San Francisco senator pushes to decriminalize psychedelic drugs

Capital Tracker reports

San Francisco state Sen. Scott Wiener wants to decriminalize psychedelic drugs, and a bill he authored to do just that is still alive halfway through this year’s legislative session.

Senate Bill 519, first introduced in February, cleared the Senate Appropriations Committee on May 20. The committee looks at the fiscal impact of proposed bills.

Late last week, Wiener published an editorial eschewing the value of decriminalizing the drugs because, when used properly, can treat mental health and addiction.

Wiener

“It’s long past time to move beyond our outdated and racist war on drugs-era laws, and embrace humane and science-based drug policy,” Wiener wrote.

The drugs covered by the bill include “psilocybin, psilocyn, dimethyltryptamine (DMT), ibogaine, mescaline, lysergic acid diethylamide (LSD), ketamine, and 3,4-methylenedioxymethamphetamine (MDMA),” the bill states, allowing for possession by anyone older than 21. There are provisions in the bill that allow for growing psychedelic mushrooms.

The bill also states possession on school grounds or by someone younger than 21 is prohibited.

The legislation also proposes a research advisory group that would hold hearings on “research projects concerning cannabis or hallucinogenic drugs.”

Wiener said he grew up in the D.A.R.E. era when the war on drugs was in full swing.

“Like most Americans, I grew up hearing the constant refrain that all drugs were inherently bad, that we had to ‘just say no,’ and that drug use would (and should) be punished,” he wrote.

He noted the history of criminalizing psychedelic drugs: In 1965, the U.S. banned the drugs; five years later drug scheduling classified cannabis, psilocybin, MDMA and LSD as Schedule 1 drugs.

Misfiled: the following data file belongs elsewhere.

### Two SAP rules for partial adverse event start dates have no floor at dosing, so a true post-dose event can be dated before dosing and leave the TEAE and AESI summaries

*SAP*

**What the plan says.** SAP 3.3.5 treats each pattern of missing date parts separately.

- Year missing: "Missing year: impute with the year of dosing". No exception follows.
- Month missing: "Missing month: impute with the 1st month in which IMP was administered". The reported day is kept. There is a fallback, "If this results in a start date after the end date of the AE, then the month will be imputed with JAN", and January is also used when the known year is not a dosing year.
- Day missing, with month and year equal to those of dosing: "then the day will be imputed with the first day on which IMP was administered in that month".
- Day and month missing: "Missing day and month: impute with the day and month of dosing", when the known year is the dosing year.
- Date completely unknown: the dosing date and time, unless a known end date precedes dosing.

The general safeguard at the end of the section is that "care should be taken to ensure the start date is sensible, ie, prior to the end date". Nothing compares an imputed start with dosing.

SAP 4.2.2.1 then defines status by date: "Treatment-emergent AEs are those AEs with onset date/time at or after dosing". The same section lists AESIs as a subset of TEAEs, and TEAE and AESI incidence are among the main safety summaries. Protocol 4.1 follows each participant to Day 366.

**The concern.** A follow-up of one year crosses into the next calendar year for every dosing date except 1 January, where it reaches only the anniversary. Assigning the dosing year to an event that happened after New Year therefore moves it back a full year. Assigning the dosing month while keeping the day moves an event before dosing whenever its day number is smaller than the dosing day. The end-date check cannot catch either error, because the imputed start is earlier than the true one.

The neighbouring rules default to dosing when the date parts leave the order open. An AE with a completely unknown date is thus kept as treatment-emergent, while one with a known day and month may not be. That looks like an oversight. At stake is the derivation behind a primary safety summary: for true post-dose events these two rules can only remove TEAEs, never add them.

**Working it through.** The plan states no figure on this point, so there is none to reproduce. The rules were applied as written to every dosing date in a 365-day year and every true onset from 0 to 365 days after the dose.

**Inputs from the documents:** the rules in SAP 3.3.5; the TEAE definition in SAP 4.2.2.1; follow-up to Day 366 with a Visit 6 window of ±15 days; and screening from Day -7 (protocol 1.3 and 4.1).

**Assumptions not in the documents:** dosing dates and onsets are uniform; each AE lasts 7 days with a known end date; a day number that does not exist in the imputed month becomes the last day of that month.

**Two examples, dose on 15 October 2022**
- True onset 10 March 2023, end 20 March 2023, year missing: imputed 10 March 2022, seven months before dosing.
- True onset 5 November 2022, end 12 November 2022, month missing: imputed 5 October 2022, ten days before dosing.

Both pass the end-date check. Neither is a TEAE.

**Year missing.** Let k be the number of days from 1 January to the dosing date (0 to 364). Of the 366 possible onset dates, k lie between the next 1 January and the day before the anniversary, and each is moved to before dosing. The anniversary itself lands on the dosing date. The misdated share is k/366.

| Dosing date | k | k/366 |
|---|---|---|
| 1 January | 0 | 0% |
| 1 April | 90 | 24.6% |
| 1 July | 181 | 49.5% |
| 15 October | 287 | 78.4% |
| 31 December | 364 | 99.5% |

“Their status indicates by law that they have no determined medical value — a laughable claim in 2021 — which deliberately makes it very difficult for scientists to even get permission to even study these substances,” Wiener said.

He notes scientific research has shown the drugs have medical value in treating some conditions.

“An increasing number of scientific studies show that psychedelics hold vast promise in treating mental health conditions such as post-traumatic stress disorder, anxiety, depression and substance use disorders,” he wrote. “They also show great promise in treating substance use disorders, flipping the supposed conventional wisdom about psychedelics on its head.”

In fact, in 2018, the Veterans Administration said ketamine was available for local veterans who were struggling with PTSD and depression.

“We know ketamine has rapid and powerful anti-suicide properties,” Tobias Marton, the director of the ketamine infusion program at the San Francisco Veterans Affairs Medical Center told the Times-Standard at the time. “To have another tool, a potentially powerful tool to have an impact on suicide rates is really exciting.”

The bill is now headed to a full Senate floor vote. If passed by the Senate, it would then move to the Assembly.

Capitol Tracker | San Francisco senator pushes to decriminalize psychedelic drugs

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